Giant Magnetoresistance in Hubbard Chains
update: 2019-01-22 09:13:12     

Giant magnetoresistance (GMR) is a good example of how an unexpected fundamental scientific research can quickly give rise to new technologies and commercial products. After its discovery in 1988 [1,2], less than 10 years later, in around 1997, GMR-type sensors were introduced as reading elements in hard disk drives. Since then, the applications of GMR effect not only have greatly increased storage capacities, but also paved the way for the new storage technologies.

The GMR effect is observed as a significant change in the electrical resistance of composed magnetic-nonmagnetic multilayers. Depending on the magnetization direction of adjacent ferromagnetic layers, the overall resistance is relatively low for parallel alignment and relatively high for antiparallel alignment. Here the magnetization direction can be controlled, for example, by applying an external magnetic field. The physical explanation of this purely quantum mechanical effect relies on the fact that electrons traveling through a ferromagnetic conductor scatter differently depending on the relative orientation of their spin to the magnetization direction of the conductor—with those oriented parallel scattering less often than those oriented antiparallel [3-5]. In a band picture, this is explained by the imbalance of charge populations with spin parallel and antiparallel to an external magnetic field, which translates into very different local density of states in the magnetic regions for both spin states at the Fermi energy [5]. For the antiparallel component, the reduced density of states results in a higher resistance for this channel, compared to a lower resistance for the parallel one.


Fig. 1: (a) Schematic representation of the superlattice with the picture for transport and magnetism, in the absence or presence of an external magnetic field B. (b) [(c)] The spin-resolved density of states of the superlattice at zero temperature for h = 0 [h ≠ 0]. In the absence of the field, the Mott gap renders an insulating behavior, while the latter, a metal induced by the field.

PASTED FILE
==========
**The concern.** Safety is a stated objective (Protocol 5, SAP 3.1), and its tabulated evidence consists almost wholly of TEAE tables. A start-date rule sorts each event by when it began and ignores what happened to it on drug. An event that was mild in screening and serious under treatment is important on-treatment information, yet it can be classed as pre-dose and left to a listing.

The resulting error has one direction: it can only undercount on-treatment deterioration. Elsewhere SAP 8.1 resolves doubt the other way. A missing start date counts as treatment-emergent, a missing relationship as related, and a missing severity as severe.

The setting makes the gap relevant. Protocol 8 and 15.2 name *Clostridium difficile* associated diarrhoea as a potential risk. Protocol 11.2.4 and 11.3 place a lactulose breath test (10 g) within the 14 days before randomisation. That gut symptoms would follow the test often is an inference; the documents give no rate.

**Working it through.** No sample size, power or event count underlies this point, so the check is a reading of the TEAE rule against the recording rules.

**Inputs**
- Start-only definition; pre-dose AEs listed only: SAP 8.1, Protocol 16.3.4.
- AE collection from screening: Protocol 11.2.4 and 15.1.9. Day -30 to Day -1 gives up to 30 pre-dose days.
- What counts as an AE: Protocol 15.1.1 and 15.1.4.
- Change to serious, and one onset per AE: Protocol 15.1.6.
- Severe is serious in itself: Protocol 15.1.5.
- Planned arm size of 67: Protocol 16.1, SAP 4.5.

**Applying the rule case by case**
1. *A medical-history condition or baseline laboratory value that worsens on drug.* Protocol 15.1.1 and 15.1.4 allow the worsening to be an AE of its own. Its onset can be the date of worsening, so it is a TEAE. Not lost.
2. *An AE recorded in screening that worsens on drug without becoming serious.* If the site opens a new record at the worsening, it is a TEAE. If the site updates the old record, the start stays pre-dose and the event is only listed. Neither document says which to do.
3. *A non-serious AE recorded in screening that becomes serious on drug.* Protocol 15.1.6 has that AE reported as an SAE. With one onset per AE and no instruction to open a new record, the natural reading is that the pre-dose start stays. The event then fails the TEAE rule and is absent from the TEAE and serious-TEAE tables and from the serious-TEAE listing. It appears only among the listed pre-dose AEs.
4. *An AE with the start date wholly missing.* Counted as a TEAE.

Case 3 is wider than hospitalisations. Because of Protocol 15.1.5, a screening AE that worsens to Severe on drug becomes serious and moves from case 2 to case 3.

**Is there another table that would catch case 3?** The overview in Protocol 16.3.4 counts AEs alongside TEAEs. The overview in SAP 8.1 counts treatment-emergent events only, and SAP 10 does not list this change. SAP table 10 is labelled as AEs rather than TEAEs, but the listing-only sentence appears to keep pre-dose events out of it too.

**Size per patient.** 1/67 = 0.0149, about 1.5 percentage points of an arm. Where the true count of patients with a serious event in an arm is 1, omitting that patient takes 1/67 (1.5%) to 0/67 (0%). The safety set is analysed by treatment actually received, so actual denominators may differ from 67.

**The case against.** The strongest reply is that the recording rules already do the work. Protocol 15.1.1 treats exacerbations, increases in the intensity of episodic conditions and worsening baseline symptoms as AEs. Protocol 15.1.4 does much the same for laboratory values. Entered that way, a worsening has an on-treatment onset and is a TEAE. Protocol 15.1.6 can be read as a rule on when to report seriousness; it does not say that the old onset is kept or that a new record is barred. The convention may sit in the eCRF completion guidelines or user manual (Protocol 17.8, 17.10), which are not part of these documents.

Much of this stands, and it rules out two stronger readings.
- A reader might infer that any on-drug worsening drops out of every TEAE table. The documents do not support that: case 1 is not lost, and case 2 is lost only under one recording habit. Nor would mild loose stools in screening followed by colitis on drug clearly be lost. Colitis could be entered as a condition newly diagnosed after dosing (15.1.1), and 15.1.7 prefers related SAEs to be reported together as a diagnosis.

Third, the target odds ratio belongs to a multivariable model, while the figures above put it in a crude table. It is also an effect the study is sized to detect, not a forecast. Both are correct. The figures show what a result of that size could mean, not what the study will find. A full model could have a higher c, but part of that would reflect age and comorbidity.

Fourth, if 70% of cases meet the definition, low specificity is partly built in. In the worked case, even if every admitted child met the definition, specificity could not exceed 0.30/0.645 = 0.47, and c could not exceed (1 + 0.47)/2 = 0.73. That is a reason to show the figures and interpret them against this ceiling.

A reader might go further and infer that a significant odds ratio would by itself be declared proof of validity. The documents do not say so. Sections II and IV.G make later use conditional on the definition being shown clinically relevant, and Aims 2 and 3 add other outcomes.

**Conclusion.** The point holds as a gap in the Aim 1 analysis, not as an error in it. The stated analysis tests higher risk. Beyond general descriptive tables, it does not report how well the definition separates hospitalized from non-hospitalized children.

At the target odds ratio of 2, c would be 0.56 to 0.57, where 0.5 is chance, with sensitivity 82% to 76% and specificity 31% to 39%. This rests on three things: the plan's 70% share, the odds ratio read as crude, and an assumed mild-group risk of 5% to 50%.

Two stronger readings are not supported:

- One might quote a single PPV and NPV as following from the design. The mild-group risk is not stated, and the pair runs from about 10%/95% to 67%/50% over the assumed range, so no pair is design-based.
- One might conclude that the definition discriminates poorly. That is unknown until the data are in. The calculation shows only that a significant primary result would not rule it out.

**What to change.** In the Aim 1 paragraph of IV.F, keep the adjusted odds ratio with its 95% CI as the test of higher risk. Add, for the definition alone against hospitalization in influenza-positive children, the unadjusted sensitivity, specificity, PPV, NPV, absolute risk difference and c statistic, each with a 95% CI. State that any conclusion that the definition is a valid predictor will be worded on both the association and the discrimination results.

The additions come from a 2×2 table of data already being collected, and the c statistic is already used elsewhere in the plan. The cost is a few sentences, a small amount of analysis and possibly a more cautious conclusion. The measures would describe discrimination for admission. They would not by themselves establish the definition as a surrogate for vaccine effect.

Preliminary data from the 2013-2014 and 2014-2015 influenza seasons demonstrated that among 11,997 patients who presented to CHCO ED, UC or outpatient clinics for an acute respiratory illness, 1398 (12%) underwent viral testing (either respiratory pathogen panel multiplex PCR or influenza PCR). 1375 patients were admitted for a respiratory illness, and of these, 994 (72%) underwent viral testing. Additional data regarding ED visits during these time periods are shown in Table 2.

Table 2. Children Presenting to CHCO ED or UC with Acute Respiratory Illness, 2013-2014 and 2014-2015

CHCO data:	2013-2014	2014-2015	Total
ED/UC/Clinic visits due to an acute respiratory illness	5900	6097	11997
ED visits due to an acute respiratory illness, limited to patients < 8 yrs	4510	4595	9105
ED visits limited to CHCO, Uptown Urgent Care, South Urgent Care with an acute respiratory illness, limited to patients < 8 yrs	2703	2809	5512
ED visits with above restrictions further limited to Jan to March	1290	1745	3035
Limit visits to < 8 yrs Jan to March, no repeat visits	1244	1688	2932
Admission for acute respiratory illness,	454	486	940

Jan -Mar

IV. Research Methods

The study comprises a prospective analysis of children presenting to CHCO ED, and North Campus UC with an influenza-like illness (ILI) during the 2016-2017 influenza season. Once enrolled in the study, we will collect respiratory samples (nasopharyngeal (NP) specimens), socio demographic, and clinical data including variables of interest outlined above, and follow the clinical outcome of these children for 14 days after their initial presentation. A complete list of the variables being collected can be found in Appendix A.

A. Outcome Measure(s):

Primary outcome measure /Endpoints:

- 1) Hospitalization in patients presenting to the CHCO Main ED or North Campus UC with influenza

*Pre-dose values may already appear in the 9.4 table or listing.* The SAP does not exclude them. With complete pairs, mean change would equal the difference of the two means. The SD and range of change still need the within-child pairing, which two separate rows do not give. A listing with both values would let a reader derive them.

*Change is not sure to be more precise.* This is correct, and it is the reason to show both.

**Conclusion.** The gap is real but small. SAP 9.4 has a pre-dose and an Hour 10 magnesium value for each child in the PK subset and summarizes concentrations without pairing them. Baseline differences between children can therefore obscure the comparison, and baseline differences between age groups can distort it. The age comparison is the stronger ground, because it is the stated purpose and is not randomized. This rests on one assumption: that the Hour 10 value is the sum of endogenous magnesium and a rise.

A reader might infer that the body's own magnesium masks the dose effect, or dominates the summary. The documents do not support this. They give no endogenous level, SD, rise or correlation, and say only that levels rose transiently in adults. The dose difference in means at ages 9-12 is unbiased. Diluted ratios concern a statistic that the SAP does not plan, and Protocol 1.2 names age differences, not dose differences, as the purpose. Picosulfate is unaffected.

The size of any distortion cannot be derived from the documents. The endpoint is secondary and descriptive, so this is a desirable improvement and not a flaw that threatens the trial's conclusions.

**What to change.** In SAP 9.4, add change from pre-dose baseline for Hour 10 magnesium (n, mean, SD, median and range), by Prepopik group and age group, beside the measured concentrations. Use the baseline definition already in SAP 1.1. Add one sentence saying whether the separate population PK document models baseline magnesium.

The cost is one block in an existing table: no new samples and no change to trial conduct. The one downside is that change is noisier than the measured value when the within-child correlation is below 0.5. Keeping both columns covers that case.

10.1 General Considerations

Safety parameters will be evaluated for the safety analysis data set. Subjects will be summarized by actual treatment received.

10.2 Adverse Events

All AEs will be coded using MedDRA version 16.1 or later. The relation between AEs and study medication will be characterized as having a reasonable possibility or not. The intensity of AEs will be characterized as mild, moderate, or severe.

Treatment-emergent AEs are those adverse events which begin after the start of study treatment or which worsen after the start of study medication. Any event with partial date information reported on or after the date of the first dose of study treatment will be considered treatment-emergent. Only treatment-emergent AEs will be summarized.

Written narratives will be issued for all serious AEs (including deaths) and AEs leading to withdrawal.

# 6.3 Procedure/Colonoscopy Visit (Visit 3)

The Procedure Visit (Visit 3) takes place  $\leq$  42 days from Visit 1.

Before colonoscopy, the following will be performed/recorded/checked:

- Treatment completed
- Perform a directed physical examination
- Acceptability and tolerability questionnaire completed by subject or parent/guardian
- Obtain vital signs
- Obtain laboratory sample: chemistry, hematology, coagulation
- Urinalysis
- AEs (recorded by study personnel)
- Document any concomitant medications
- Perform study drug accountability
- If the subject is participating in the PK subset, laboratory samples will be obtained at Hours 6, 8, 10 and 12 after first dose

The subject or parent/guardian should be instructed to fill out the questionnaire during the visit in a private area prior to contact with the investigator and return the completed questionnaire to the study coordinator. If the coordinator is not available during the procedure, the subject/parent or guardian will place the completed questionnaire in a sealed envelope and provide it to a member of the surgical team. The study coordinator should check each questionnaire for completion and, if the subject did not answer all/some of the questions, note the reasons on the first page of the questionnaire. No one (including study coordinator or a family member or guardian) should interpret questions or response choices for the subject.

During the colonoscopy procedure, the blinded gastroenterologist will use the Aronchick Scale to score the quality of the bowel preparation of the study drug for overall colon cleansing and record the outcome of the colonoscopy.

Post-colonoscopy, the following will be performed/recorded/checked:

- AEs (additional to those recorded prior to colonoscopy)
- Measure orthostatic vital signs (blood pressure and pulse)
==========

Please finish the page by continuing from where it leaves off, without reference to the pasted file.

A recent investigation [6] involving Jian Li, Cheng Chen, Hai-Qing Lin and Rubem Mondaini from CSRC, and Thereza Paiva from Federal University of Rio de Janeiro, investigates GMR effect in a pure quantum scenario, with full interacting setting. The researchers start from one of the simplest possible interacting quantum model describing the interacting electrons hopping on a lattice, namely the Hubbard model. By applying site-dependent interactions on a one-dimensional lattice, one can mimic the nonmagnetic-magnetic multilayer structure in GMR material with periodic distributed nonmagnetic (without Hubbard U) and magnetic (with finite Hubbard U) sites, as shown in Fig.1 (a). By means of unbiasedly numerical methods, a combination of exact diagonalization and density matrix renormalization group techniques, the obtained transport properties as well as the spin correlations of this simplified quantum system show the essential features of the GMR effect. In the absence of external field, the adjacent magnetic sites show antiferromagnetic correlations and the system behaves as a perfect insulator [See Fig.1(b)]. In the contrary, in the presence of a sufficient magnetic field, the adjacent magnetic sites show ferromagnetic correlation, and the system has finite conductivity [See Fig.1(c)].

The authors have connected the GMR effect, which is usually explained in a single-particle picture, to the strongly-correlated lattice model in a purely interacting setting. Therefore, to artificially distinguish the identical electrons to two types, localized and delocalized ones, is no longer necessary in this work. Moreover, the implementation has the possibility of being emulated using cold atoms trapped in optical lattices experimentally and could inspire experimentalists in exploring GMR effects in highly tunable cold atom experiments.


[1]     M. N. Baibich, J. M. Broto, A. Fert, F. Nguyen Van Dau, F. Petroff, P. Etienne, G. Creuzet, A. Friederich, and J. Chazelas, Giant Magnetoresistance of (001)Fe/(001Cr Magnetic Superlattices, Phys. Rev. Lett. 61, 2472 (1988).

[2]     G. Binasch, P. Grünberg, F. Saurenbach, and W. Zinn, Enhanced magnetoresistance in layered magnetic structures with antiferromagnetic interlayer exchange, Phys. Rev. B 39, 4828 (1989).

[3]     E. Gerstner, Nobel prize 2007: Fert and Grünberg, Nat. Phys. 3, 754 (2007).

[4]     P. A. Grünberg, Nobel lecture: From spin waves to giant magnetoresistance and beyond, Rev. Mod. Phys. 80, 1531 (2008).

[5]     Nobel Media AB, The Nobel prize in physics 2007—Advanced information,

J. Li, C. Chen, T. Paiva, H.-Q. Lin, and R. Mondaini, Giant Magnetoresistance in Hubbard Chains, Phys. Rev. Lett. 121, 020403 (2018).

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